So, to be the dissenting voice, I would caution against doing what you suggest routinely: unless I’m producing types of figures no-one else is, I doubt you need to go to Inkscape or Illustrator for most publication quality figures required by journals.

      I really do think that most journal-figures can be done relatively easily in R if you are prepared to brave the multitude of graphical parameters in ?par and battle with layout() or split.screen(). Lattice, and more recently ggplot2, have also reduced the amount of time I needed to fiddle with multiple panels, but there is more again to learn with those packages.

  5. Great post, Meg! I feel like all the blogs I read are starting to converge!

    As for my way of learning new tools, it is very much like you describe and it is how I also first learned R, “do something new each time around.”

    An all or nothing approach would have failed for me. So I essentially forced myself to do one more thing with R than I did last time and eventually got to the point where almost all work I now do is in R (perhaps more that it should be?!?!?).

    As an aside, are you doing your plots in base graphics or ggplot2? I have found ggplot2 to be a bit more verbose for quick graphics, but it is much easier to tweak plots than in base R.

    Again, nice post.

    • Thanks! 🙂 I’m using ggplot2. When I was first switching to R, Jarrett Byrnes and others recommended that. The recommendation, as I recall it, was that it might take a little longer to get the hang of it, but would be so much more flexible and powerful once I had.

      • Good advice from Jarrett. I only recently switched, but that is because had many years invested in base, but it is true that the flexibility is fantastic. While you can do similar things with base graphics, it is MUCH more difficult to figure out and the syntax is painful.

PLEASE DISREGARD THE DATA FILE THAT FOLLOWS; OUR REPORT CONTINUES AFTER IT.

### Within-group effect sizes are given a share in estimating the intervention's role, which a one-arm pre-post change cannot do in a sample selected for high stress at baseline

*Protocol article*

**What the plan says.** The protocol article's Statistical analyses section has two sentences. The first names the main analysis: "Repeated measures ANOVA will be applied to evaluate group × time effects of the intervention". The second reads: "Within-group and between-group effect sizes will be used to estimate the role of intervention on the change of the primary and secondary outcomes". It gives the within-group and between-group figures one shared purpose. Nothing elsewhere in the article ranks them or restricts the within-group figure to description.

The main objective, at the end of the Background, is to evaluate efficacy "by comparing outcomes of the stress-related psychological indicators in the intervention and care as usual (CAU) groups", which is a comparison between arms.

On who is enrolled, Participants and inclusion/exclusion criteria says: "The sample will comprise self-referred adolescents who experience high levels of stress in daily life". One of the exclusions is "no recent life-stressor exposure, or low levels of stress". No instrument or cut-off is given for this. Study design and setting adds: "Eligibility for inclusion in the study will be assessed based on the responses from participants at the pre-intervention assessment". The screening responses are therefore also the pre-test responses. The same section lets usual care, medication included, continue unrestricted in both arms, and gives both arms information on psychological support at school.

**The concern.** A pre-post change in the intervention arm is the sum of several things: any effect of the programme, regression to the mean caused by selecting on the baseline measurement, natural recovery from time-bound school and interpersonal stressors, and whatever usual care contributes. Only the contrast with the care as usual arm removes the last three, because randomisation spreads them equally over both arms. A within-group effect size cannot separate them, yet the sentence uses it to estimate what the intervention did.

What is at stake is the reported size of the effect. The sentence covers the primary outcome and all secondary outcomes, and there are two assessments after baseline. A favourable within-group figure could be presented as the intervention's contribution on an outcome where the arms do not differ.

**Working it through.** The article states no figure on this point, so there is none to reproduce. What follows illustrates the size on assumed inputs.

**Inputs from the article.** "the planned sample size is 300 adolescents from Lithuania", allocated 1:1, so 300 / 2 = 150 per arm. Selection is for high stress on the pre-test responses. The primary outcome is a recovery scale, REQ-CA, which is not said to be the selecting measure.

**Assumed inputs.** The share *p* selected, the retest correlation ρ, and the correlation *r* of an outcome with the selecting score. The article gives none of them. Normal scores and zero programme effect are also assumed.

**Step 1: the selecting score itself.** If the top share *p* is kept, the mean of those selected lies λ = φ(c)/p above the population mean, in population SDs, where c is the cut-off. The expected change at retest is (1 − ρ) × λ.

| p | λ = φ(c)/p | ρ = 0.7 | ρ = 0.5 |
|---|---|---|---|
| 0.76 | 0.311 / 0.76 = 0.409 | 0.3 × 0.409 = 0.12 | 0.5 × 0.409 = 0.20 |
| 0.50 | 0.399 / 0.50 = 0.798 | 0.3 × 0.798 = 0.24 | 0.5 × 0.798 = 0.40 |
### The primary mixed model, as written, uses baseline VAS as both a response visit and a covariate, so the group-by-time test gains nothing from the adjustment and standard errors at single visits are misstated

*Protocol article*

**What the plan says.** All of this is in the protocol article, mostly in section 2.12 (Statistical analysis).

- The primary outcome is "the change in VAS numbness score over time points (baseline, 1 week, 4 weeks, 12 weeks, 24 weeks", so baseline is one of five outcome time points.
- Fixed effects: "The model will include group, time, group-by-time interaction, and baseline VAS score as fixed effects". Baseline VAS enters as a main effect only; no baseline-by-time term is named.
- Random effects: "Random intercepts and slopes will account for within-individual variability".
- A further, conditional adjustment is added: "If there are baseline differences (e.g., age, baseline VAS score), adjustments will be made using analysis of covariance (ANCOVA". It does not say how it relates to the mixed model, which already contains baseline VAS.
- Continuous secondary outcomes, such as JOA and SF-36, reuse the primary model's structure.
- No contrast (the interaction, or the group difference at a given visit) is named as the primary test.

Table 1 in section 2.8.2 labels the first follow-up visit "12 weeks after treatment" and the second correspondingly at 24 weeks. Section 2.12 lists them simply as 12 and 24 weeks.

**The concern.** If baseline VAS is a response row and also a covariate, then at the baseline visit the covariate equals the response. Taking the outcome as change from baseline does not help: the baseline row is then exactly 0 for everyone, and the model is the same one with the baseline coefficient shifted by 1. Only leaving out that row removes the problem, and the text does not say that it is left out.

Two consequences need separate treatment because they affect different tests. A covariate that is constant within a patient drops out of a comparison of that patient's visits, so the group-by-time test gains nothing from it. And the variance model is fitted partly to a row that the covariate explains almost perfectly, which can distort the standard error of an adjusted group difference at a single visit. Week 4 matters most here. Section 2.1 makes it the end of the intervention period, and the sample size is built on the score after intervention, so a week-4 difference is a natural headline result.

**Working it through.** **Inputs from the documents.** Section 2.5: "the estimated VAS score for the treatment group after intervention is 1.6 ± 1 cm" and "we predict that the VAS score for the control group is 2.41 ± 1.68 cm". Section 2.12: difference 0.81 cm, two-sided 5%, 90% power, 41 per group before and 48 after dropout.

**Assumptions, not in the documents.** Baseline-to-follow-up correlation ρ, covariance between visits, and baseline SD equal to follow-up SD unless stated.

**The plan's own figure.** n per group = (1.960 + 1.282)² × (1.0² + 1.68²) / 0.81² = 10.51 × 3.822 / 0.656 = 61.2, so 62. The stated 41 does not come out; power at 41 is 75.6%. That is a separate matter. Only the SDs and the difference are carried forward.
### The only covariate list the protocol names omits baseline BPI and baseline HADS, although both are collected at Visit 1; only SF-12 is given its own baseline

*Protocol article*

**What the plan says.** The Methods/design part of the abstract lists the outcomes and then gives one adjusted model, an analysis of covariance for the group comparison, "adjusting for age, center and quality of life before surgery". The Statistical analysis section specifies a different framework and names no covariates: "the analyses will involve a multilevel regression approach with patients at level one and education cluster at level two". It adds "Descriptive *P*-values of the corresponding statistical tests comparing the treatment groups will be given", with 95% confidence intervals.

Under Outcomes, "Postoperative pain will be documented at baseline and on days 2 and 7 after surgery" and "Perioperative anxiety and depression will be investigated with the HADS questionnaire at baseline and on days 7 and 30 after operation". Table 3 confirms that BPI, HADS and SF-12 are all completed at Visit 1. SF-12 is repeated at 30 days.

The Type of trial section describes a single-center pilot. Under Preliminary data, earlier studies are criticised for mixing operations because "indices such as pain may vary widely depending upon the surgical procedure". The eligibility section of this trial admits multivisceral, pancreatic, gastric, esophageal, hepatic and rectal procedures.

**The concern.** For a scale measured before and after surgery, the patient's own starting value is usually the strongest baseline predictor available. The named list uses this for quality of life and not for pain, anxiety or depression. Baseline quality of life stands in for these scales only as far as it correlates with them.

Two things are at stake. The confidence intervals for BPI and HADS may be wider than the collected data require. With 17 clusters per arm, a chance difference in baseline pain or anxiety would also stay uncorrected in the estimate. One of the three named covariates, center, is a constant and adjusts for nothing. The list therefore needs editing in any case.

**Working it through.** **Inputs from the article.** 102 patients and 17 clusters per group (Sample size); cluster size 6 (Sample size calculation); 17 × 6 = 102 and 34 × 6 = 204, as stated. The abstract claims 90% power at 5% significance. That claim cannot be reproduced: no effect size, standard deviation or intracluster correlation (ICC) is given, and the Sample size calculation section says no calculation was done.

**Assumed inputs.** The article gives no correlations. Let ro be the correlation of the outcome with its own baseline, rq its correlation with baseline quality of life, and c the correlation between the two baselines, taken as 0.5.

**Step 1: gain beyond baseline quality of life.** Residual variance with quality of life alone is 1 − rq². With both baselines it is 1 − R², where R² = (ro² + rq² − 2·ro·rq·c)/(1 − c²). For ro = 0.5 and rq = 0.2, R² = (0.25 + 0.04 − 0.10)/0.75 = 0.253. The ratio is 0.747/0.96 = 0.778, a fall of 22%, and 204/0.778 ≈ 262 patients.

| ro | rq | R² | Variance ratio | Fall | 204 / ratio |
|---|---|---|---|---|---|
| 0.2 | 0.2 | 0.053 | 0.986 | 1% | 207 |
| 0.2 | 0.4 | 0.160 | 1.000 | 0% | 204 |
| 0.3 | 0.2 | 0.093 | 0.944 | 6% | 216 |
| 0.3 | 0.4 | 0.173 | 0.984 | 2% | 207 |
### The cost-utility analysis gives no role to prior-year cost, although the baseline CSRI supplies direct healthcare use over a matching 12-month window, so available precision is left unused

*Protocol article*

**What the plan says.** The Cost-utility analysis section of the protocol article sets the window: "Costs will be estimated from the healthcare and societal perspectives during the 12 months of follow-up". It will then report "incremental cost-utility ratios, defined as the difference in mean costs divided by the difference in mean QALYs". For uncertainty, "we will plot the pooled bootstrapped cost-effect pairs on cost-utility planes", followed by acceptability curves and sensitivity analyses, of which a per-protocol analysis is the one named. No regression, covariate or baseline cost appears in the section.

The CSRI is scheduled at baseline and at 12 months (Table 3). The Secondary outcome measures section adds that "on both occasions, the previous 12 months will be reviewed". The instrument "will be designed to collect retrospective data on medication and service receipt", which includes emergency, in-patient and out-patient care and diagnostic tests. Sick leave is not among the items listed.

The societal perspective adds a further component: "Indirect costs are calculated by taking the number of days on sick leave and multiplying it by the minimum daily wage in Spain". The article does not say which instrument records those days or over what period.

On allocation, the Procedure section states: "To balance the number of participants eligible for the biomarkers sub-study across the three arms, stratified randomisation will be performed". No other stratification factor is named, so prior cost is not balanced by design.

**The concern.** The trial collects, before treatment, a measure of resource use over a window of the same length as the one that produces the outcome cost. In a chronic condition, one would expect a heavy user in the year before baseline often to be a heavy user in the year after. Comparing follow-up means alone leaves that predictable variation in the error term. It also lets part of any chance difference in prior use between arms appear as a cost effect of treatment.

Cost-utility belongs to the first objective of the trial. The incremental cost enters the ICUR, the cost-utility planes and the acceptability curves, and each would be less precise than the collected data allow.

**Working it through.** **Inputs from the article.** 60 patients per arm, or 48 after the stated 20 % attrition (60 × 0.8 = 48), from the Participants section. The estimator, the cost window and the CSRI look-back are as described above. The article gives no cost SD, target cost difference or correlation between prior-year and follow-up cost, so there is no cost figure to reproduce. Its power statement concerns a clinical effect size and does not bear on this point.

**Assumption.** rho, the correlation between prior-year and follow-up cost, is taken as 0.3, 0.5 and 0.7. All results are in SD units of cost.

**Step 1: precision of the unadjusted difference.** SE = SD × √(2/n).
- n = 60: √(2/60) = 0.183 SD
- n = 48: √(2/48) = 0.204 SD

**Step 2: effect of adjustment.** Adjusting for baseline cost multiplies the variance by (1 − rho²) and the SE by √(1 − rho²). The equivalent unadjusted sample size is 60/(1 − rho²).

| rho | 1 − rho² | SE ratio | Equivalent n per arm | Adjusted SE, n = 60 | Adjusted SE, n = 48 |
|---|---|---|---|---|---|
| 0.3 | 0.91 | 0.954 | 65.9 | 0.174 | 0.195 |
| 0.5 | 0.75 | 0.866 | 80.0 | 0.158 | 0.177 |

Good luck with your continued transition to the daRk side! Any questions, give a holler. I am always excited to talk R.

    • I do most of my plotting in R using R Commander. If you just need a plot of means and standard errors, that’s the easiest way to do it. And it shows you the commands you would’ve typed if you’d been doing the typing yourself instead of clicking buttons, which is how I learned what little graphing in R that I know. And then if I need to fiddle with line weights or arrange a multipanel plot the way I want it or etc., I pull the figures into PowerPoint.

      • What is it using to do the graphics? Is it the base graphics program? I didn’t know this was an option! Systat had a feature like this, which was really handy for learning how to do things.

      • Not sure if it’s using base R or some package to do the graphics; can’t recall if there’s a graphics package among R Commander’s dependencies.

      • Megan: it depends on what packages are being used under the hood. Some will use base, some lattice, perhaps others ggplot. It really depends what package a GUI plugin is using to do the analysis.

  6. I’m working toward R scripts for each project in which I hit “run” and the entire analysis including publication ready plots are done. I use ggplot2 for this and find its flexibility awesome. I would never go back to a canned plotting package (or systat like software).

    I agree that reproducible is most valuable for oneself. I stalk lots of people’s methods and try to reproduce their results frequently. Usually this is a way for me to either learn about their method or their data). So sometimes I’ll simply simulate data that roughly matches their real data to see how it behaves with different analyses. I always code from scratch to see if I can reproduce their results, although I might borrow a very specific algorithm from github. I haven’t really gained anything if I get someone’s code and hit “run” and I get the same results as they did.

    Related to this, a link to this article showed up on R-bloggers yesterday:
    and it’s related to reproducibility. They have the script:


    Referencing a variable by column number instead of column label puts one at risk of accidentally processing the wrong columns. What if at some later date, I have written code that re-arranges the column order, or inserts or deletes columns? Then I get different results…it’s not reproducible. Much better is to use the column label and not number to index what you want. I prefer data.table, which doesn’t even allow you to index by column number: